A Pensioner’s Dream
I am learning what it means to be on pension and yet I don’t want to learn, because I don’t think there is much to learn; rather there are a lot of foolish ideas of what it should be like. Here I will take one example that certainly is emulated by numerous pensioners in the West, i.e. those who have money to travel. It is an example given by Gamla Liv, a life insurance company also dealing with pensions. The message is simple and many of us have not paid heed to it in time: if you start saving up for your pension early you could in fact live a very good life as pensioner. The story that is told by Gamla Liv sounds innocent enough but it angers me. It is about how a couple on pension now can travel the world and have the real good life. As the husband states: “during the last ten years I reckon that we have been away traveling for at least two of those years. It is fun to see new cultures and milieus”. It reminds me of a Swedish couple on pension who visited South Africa many years ago. We took them around, even into townships. The husband said: “you must know that we are interested in one thing, odd street names. During winter in Sweden I show slides to our friends and we have a jolly good time together”.
I find this example offensive. But the pensioners themselves are setting the scene. They portray themselves almost like idiots, less knowledgeable and not really able to take a serious discussion any longer. I reject that kind of view. You may suffer from dementia, become senile or be affected by various sicknesses before you know it; but as long as you can, you should be a normal human being with some sense of responsibility and involvement in society. It is so sound that more people are sticking to their professions and do work, even if it is to a limited degree. It is so sound and good for everybody. We are aging but the only way to stamp out ageism, which is growing in Europe and elsewhere where there are many aged, is to stop talking about being on pension and rather live a normal life of various kinds of involvements. This will also be achieved when older people are able to mix with those who are younger, and not just with your grandchildren.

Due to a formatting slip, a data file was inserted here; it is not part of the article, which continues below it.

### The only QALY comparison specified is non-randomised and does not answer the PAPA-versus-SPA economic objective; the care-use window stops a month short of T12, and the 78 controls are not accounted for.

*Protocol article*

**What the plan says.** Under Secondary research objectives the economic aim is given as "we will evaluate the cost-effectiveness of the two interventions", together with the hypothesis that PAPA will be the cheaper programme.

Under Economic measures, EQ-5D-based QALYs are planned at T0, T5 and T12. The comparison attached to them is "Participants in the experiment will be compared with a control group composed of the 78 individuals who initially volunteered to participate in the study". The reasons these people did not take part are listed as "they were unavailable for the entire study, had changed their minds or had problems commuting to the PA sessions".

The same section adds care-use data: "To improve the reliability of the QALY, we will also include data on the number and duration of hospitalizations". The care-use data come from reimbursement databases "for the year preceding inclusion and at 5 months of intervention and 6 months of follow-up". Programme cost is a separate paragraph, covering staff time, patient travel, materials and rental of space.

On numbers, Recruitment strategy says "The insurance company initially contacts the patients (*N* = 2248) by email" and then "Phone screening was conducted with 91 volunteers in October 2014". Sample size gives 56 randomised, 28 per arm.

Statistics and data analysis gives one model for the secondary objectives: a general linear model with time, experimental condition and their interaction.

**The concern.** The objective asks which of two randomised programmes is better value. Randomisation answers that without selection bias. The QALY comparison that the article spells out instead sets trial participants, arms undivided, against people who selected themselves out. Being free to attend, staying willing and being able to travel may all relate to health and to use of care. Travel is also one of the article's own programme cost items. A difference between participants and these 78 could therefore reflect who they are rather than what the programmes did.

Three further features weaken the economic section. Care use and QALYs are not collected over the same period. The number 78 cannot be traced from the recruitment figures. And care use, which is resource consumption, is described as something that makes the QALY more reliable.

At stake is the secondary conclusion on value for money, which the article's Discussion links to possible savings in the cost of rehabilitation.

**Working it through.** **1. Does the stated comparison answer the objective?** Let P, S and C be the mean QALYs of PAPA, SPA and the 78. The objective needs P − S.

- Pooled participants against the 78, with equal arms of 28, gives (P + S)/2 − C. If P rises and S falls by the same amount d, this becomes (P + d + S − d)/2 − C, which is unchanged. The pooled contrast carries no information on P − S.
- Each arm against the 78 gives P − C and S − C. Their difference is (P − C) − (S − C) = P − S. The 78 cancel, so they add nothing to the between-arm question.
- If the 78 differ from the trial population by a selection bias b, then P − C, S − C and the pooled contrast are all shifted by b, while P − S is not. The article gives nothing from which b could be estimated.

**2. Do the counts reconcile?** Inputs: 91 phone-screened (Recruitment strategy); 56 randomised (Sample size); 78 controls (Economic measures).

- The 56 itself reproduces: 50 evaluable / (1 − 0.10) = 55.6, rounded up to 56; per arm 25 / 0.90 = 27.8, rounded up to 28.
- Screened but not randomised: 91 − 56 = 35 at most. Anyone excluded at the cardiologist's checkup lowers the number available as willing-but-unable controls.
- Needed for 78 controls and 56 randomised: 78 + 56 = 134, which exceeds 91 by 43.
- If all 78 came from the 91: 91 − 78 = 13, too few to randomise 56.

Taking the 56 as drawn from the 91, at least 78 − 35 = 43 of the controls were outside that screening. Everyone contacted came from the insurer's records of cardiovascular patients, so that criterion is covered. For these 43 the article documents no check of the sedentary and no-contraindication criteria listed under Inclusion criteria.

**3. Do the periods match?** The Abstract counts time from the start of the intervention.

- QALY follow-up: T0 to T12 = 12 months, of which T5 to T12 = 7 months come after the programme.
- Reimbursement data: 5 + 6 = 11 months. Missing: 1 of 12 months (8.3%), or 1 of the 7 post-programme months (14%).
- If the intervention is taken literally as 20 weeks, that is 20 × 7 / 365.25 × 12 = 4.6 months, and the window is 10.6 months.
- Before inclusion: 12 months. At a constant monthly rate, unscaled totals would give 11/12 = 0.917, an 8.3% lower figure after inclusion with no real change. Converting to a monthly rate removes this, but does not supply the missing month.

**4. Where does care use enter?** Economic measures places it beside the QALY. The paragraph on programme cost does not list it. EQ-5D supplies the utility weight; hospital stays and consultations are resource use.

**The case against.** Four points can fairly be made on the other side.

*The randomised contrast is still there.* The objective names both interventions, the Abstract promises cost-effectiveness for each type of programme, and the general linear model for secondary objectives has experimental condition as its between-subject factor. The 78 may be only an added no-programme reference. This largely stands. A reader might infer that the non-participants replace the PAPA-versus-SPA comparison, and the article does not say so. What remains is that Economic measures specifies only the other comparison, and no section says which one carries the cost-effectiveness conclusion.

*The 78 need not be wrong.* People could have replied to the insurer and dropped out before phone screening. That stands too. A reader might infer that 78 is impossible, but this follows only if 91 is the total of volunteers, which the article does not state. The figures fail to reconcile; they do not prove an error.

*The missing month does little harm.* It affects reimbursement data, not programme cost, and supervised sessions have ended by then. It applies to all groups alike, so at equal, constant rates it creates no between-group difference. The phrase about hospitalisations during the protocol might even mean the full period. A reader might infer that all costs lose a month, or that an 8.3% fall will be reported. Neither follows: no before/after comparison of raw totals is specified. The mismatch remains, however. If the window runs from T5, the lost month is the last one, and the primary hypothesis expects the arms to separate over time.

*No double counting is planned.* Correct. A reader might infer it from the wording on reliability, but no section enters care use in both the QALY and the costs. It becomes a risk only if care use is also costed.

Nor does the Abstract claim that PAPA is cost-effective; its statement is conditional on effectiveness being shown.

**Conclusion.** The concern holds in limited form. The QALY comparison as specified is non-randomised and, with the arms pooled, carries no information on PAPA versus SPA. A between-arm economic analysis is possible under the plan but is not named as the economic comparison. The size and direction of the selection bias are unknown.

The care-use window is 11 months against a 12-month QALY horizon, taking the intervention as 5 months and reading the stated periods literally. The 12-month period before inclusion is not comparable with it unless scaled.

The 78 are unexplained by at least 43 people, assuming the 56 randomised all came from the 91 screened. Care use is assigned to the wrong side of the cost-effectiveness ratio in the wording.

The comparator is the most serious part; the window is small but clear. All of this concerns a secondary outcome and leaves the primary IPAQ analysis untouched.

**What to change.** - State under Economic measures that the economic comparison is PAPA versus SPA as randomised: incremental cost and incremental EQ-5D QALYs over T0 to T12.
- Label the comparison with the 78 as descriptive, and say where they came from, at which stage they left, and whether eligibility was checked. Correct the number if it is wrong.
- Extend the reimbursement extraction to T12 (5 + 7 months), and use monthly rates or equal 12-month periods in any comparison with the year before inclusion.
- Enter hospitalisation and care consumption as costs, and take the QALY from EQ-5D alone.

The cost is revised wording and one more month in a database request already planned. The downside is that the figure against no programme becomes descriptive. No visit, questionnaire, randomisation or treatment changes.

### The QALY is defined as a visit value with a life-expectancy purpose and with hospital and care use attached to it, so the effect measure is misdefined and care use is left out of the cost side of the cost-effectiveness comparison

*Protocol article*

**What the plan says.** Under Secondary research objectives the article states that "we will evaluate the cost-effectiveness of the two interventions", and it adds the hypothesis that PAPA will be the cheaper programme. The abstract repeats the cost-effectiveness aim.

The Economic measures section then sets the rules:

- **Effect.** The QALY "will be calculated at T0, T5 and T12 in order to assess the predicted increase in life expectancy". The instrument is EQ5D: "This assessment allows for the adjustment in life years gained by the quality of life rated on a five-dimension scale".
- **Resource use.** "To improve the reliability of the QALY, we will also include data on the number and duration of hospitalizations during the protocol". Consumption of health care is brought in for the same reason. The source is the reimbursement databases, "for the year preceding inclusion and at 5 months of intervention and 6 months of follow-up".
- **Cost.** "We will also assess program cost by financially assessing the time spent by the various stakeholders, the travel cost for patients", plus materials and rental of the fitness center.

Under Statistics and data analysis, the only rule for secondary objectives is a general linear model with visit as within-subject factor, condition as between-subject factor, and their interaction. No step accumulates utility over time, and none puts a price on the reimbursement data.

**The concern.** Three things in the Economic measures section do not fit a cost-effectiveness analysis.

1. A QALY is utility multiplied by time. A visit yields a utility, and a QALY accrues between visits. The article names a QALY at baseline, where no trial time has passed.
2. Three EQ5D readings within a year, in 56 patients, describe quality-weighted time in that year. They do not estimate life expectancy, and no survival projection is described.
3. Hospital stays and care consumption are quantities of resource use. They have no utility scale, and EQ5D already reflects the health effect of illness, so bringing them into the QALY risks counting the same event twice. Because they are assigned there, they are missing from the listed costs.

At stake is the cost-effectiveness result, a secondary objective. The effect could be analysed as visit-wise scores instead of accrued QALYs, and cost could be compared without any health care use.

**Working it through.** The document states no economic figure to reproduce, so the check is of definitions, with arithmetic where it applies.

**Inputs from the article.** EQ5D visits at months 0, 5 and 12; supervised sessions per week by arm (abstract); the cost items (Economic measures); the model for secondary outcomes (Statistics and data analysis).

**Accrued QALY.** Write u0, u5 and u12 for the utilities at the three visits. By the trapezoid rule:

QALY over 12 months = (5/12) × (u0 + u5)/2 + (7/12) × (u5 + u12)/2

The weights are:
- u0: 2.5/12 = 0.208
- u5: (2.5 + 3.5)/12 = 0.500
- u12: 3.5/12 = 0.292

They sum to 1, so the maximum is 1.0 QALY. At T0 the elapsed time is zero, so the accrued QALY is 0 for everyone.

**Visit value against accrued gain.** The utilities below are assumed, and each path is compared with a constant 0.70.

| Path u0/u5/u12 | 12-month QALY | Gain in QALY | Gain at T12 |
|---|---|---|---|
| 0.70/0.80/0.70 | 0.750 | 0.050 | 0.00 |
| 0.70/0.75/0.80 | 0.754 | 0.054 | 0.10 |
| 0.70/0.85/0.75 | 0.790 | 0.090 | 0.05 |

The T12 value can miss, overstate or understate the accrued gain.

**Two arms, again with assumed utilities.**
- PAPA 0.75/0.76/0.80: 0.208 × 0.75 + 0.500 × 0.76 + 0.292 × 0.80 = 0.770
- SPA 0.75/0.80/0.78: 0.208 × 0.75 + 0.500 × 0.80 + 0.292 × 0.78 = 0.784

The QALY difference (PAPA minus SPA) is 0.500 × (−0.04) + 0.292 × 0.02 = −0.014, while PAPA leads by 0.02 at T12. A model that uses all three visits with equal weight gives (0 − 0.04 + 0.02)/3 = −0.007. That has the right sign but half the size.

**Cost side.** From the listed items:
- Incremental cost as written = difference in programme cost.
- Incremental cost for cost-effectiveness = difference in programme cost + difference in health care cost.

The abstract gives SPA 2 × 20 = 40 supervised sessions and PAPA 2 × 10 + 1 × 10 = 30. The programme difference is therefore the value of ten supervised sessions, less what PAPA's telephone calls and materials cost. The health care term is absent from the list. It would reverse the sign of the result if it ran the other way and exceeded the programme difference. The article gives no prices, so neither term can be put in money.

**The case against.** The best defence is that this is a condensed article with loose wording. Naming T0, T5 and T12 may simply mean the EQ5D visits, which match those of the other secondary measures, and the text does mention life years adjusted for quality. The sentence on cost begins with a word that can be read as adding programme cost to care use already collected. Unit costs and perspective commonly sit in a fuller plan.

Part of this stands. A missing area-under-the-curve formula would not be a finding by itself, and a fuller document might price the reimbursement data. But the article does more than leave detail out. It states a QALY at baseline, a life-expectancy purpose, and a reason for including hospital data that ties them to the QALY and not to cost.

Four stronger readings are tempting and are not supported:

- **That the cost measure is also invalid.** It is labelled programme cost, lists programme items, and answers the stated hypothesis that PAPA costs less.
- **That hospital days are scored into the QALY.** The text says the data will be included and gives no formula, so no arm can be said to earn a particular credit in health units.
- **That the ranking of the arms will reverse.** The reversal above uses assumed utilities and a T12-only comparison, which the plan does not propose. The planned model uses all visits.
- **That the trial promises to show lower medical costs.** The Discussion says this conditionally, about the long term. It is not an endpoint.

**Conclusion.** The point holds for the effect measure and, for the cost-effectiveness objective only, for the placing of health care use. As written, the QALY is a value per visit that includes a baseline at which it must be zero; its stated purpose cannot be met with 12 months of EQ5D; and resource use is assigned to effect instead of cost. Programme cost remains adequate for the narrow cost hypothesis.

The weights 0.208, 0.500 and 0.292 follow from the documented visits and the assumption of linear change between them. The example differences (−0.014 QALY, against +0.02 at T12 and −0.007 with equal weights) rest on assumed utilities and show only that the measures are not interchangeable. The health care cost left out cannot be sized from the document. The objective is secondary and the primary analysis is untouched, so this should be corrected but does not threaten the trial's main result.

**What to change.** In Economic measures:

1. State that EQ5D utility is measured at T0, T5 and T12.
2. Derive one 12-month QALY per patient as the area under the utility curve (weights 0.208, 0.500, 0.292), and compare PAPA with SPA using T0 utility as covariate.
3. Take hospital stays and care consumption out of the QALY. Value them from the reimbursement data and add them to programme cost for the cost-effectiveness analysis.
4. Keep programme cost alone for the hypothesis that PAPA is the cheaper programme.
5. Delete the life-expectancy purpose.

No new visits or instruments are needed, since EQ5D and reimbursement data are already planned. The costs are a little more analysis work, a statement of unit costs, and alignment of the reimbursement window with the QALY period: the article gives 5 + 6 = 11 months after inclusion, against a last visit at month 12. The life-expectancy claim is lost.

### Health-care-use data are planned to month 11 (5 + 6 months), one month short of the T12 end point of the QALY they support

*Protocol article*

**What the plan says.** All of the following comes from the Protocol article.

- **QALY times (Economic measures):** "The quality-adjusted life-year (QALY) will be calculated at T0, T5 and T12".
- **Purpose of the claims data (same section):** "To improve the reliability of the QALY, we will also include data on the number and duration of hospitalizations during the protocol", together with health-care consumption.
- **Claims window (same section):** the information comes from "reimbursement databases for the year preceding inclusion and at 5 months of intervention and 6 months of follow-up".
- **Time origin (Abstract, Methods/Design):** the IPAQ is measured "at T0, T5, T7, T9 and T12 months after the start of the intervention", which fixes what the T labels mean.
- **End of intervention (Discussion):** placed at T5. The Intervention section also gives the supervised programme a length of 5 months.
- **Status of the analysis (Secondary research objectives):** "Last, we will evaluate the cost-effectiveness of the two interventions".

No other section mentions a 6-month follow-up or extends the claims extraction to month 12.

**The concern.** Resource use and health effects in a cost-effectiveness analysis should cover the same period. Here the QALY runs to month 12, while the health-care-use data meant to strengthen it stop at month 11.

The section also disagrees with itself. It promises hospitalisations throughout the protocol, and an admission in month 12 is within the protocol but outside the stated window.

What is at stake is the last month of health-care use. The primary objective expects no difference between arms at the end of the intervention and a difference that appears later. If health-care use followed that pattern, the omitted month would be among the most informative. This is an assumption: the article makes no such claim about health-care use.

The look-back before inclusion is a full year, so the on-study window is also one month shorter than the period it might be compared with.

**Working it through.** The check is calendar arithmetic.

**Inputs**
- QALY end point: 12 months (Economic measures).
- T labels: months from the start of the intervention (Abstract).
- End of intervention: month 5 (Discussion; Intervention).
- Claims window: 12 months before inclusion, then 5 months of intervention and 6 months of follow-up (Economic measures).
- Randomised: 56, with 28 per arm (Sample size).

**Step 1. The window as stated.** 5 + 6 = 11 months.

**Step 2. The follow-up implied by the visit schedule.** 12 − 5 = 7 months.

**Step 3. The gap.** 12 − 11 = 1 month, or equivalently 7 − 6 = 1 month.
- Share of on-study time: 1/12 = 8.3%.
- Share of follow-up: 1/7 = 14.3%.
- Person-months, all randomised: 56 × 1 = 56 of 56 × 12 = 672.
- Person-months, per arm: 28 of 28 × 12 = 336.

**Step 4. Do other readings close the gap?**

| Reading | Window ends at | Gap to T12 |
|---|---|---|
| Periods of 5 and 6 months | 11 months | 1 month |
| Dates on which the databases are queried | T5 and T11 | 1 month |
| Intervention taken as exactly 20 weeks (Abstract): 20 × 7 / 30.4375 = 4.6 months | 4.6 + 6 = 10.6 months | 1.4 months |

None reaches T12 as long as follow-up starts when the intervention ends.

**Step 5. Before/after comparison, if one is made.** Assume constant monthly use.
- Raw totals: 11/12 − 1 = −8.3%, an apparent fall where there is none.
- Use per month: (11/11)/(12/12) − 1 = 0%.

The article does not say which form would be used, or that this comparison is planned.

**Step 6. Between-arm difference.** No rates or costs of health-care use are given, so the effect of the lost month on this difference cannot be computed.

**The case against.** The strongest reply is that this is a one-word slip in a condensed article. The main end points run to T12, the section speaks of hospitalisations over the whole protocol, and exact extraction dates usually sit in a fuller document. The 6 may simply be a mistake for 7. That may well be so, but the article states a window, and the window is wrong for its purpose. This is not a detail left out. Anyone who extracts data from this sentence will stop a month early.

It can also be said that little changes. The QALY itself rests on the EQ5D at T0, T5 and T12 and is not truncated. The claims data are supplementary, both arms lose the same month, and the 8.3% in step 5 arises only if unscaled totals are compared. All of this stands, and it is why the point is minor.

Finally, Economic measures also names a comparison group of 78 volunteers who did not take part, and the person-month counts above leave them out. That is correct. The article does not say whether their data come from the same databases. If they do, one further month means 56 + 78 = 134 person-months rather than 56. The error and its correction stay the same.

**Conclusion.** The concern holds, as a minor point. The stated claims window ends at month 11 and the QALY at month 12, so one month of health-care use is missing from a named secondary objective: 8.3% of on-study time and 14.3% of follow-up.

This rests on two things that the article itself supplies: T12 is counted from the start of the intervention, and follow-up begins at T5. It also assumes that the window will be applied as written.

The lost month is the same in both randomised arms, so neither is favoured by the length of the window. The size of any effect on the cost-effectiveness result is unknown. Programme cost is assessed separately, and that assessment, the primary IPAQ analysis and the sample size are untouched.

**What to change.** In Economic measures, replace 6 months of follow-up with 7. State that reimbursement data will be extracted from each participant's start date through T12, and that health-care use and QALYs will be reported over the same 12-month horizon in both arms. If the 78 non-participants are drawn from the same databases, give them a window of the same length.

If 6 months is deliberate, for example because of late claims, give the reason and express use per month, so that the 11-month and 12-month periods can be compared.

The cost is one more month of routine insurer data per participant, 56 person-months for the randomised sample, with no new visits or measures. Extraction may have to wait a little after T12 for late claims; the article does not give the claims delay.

This discouraging example leads me to the following recommendation to you who have reached 65 years of age or something similar and also to myself: if you travel, do that with a purpose, not just in order to “look” at things, continue to work, at least part time, if you want to and can, become a mentor for the younger generation, involve yourself in voluntary organizations, the church etc, not just for and with others your age, but with others, with issues and tasks that concern you, engage yourself in issues of justice, peace and reconciliation, or anything else where you may be able to help and make others a little happier, and spend time with your grand children if you have such, or engage with other children of friends. Spend time with the children, not only as nannies or care takers, but rather as adults that have something important to give the child, be it a story, an insight, or a skill. If you are a believer, spend a lot of time praying for others, for that will make you feel good. Pray for others, think well of others, write to others (my father wrote more than 80 Christmas letters a year still when he was over 80 years of age), spend time on meditation and even contemplation; in short do what is important to you and that could make a difference to others. It has got next to nothing to do with age, but with living a mature life, thanking God for the incredible goodness that this God has bestowed on us over the years.